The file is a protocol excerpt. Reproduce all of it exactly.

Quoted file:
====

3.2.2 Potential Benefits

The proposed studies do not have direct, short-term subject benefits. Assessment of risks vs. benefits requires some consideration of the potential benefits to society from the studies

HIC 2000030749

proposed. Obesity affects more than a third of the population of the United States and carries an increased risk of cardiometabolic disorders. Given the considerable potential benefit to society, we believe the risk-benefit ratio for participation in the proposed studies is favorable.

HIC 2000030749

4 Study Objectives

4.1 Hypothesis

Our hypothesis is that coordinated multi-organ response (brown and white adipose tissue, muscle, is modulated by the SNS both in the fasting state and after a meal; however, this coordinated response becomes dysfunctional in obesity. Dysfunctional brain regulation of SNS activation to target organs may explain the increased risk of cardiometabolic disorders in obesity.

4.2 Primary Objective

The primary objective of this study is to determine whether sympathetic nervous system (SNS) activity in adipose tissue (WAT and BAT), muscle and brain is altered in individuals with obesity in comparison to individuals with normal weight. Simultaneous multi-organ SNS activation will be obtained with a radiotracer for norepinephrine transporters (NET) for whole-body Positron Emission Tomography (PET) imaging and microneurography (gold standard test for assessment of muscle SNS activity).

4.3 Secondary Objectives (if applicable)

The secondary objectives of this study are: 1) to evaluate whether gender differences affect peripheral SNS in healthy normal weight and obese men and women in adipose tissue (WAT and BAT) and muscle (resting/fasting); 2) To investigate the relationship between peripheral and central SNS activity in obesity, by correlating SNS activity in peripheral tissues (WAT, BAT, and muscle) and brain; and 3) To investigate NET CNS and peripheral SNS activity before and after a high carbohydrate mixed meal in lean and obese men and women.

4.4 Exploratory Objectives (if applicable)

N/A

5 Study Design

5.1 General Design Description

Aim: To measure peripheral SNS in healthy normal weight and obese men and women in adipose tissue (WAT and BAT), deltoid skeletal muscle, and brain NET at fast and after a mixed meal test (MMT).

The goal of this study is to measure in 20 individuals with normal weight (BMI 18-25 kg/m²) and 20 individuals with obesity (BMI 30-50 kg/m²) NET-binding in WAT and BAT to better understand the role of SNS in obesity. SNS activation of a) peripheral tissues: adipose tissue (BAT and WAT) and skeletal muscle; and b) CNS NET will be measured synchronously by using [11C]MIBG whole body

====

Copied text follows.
3.2.2 Potential Benefits

The proposed studies do not have direct, short-term subject benefits. Assessment of risks vs. benefits requires some consideration of the potential benefits to society from the studies

HIC 2000030749

proposed. Obesity affects more than a third of the population of the United States and carries an increased risk of cardiometabolic disorders. Given the considerable potential benefit to society, we believe the risk-benefit ratio for participation in the proposed studies is favorable.

HIC 2000030749

4 Study Objectives

4.1 Hypothesis

Our hypothesis is that coordinated multi-organ response (brown and white adipose tissue, muscle, is modulated by the SNS both in the fasting state and after a meal; however, this coordinated response becomes dysfunctional in obesity. Dysfunctional brain regulation of SNS activation to target organs may explain the increased risk of cardiometabolic disorders in obesity.

4.2 Primary Objective

The primary objective of this study is to determine whether sympathetic nervous system (SNS) activity in adipose tissue (WAT and BAT), muscle and brain is altered in individuals with obesity in comparison to individuals with normal weight. Simultaneous multi-organ SNS activation will be obtained with a radiotracer for norepinephrine transporters (NET) for whole-body Positron Emission Tomography (PET) imaging and microneurography (gold standard test for assessment of muscle SNS activity).

4.3 Secondary Objectives (if applicable)

The secondary objectives of this study are: 1) to evaluate whether gender differences affect peripheral SNS in healthy normal weight and obese men and women in adipose tissue (WAT and BAT) and muscle (resting/fasting); 2) To investigate the relationship between peripheral and central SNS activity in obesity, by correlating SNS activity in peripheral tissues (WAT, BAT, and muscle) and brain; and 3) To investigate NET CNS and peripheral SNS activity before and after a high carbohydrate mixed meal in lean and obese men and women.

4.4 Exploratory Objectives (if applicable)

N/A

5 Study Design

5.1 General Design Description

Aim: To measure peripheral SNS in healthy normal weight and obese men and women in adipose tissue (WAT and BAT), deltoid skeletal muscle, and brain NET at fast and after a mixed meal test (MMT).

The goal of this study is to measure in 20 individuals with normal weight (BMI 18-25 kg/m²) and 20 individuals with obesity (BMI 30-50 kg/m²) NET-binding in WAT and BAT to better understand the role of SNS in obesity. SNS activation of a) peripheral tissues: adipose tissue (BAT and WAT) and skeletal muscle; and b) CNS NET will be measured synchronously by using [11C]MIBG whole body